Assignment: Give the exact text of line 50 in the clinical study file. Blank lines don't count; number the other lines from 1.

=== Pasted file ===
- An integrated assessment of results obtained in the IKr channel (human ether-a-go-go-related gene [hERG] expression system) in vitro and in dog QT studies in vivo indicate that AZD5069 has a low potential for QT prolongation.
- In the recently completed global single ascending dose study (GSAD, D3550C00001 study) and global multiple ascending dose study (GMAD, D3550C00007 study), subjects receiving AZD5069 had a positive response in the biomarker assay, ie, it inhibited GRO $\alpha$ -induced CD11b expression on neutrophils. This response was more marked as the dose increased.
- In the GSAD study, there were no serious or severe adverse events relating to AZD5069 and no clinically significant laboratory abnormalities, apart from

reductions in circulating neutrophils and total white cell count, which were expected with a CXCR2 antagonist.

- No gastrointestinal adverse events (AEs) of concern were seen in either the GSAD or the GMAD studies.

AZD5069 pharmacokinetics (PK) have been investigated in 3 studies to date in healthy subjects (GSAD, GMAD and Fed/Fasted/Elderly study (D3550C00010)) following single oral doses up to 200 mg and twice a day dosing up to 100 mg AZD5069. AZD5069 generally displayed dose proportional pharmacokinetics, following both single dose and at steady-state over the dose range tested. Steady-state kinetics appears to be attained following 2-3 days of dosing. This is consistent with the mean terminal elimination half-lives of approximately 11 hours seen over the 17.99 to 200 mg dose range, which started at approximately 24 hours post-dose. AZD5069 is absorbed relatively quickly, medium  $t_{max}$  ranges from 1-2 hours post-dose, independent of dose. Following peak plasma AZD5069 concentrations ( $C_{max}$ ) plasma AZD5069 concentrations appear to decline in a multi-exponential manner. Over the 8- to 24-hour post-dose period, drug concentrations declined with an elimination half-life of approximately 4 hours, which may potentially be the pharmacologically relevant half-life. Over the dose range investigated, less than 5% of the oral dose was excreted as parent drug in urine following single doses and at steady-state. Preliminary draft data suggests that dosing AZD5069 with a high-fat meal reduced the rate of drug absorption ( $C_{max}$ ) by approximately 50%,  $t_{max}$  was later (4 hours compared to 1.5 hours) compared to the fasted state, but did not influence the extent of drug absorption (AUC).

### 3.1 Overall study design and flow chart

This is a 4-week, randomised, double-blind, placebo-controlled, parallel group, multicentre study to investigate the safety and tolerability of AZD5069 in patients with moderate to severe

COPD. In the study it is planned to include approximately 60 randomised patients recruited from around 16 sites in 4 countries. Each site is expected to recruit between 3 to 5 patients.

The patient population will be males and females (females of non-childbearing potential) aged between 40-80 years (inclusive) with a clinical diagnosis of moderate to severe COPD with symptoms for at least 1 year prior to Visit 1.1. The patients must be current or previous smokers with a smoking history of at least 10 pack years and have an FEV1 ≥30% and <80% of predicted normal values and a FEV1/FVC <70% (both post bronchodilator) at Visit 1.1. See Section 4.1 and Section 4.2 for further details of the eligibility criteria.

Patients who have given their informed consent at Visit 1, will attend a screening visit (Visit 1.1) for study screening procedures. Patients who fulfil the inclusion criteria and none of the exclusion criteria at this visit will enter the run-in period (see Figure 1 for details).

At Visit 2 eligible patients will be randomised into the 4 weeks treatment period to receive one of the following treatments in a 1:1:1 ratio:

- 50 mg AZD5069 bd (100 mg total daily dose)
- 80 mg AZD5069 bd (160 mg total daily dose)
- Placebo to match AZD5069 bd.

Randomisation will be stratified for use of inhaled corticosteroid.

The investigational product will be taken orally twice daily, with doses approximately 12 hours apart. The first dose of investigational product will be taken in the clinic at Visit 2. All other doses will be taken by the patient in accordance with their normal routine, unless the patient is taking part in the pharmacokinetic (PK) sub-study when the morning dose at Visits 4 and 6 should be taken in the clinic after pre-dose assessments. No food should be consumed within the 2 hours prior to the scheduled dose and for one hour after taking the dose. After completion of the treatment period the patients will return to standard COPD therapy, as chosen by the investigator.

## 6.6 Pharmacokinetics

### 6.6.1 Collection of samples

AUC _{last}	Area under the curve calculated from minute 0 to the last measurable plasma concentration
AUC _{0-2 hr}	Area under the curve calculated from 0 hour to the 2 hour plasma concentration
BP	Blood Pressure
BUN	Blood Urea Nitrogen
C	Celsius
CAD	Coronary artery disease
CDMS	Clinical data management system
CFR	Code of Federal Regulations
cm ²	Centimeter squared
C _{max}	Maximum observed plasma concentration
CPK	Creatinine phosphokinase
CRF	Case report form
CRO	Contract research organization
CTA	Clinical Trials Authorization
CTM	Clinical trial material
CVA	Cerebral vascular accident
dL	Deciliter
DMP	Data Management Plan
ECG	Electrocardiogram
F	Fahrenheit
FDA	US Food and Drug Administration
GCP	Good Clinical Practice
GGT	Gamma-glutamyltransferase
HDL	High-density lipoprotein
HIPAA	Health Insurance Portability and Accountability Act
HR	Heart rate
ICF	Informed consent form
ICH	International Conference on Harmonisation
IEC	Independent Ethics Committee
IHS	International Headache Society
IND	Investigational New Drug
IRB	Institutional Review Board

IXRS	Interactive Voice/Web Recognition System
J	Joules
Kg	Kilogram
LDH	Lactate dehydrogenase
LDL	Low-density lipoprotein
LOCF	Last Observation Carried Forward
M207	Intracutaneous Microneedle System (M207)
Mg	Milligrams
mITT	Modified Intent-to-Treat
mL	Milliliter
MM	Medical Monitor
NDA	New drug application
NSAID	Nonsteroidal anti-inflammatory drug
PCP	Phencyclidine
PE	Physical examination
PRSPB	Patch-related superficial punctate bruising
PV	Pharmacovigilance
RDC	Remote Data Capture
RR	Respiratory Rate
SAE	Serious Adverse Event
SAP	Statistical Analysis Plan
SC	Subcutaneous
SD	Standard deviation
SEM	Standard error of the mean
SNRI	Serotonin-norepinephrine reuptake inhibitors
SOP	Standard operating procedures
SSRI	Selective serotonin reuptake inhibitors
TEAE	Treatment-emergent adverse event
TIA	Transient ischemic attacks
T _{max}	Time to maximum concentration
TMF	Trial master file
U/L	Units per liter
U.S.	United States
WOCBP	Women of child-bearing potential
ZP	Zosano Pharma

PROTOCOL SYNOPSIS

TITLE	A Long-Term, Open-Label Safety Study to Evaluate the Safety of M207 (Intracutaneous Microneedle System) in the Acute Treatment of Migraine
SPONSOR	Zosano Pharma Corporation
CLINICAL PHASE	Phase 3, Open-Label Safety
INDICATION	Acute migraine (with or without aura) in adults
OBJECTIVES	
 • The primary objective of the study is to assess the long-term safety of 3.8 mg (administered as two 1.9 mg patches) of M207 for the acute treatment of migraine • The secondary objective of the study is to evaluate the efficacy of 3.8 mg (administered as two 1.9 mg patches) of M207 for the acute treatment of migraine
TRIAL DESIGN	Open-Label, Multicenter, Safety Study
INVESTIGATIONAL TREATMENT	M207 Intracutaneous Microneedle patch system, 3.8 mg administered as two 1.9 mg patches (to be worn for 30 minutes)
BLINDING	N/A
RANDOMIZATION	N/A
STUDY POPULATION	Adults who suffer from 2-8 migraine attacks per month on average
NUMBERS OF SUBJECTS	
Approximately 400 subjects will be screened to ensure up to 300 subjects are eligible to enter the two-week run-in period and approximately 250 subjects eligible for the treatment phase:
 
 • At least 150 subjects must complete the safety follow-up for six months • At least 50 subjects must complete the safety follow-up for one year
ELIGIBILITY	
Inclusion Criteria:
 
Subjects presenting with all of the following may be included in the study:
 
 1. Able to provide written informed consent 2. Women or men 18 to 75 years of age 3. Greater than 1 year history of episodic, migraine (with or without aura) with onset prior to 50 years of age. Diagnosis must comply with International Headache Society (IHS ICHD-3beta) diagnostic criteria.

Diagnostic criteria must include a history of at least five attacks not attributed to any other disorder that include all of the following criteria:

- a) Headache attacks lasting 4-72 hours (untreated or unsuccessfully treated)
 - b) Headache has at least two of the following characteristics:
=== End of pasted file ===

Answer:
IND	Investigational New Drug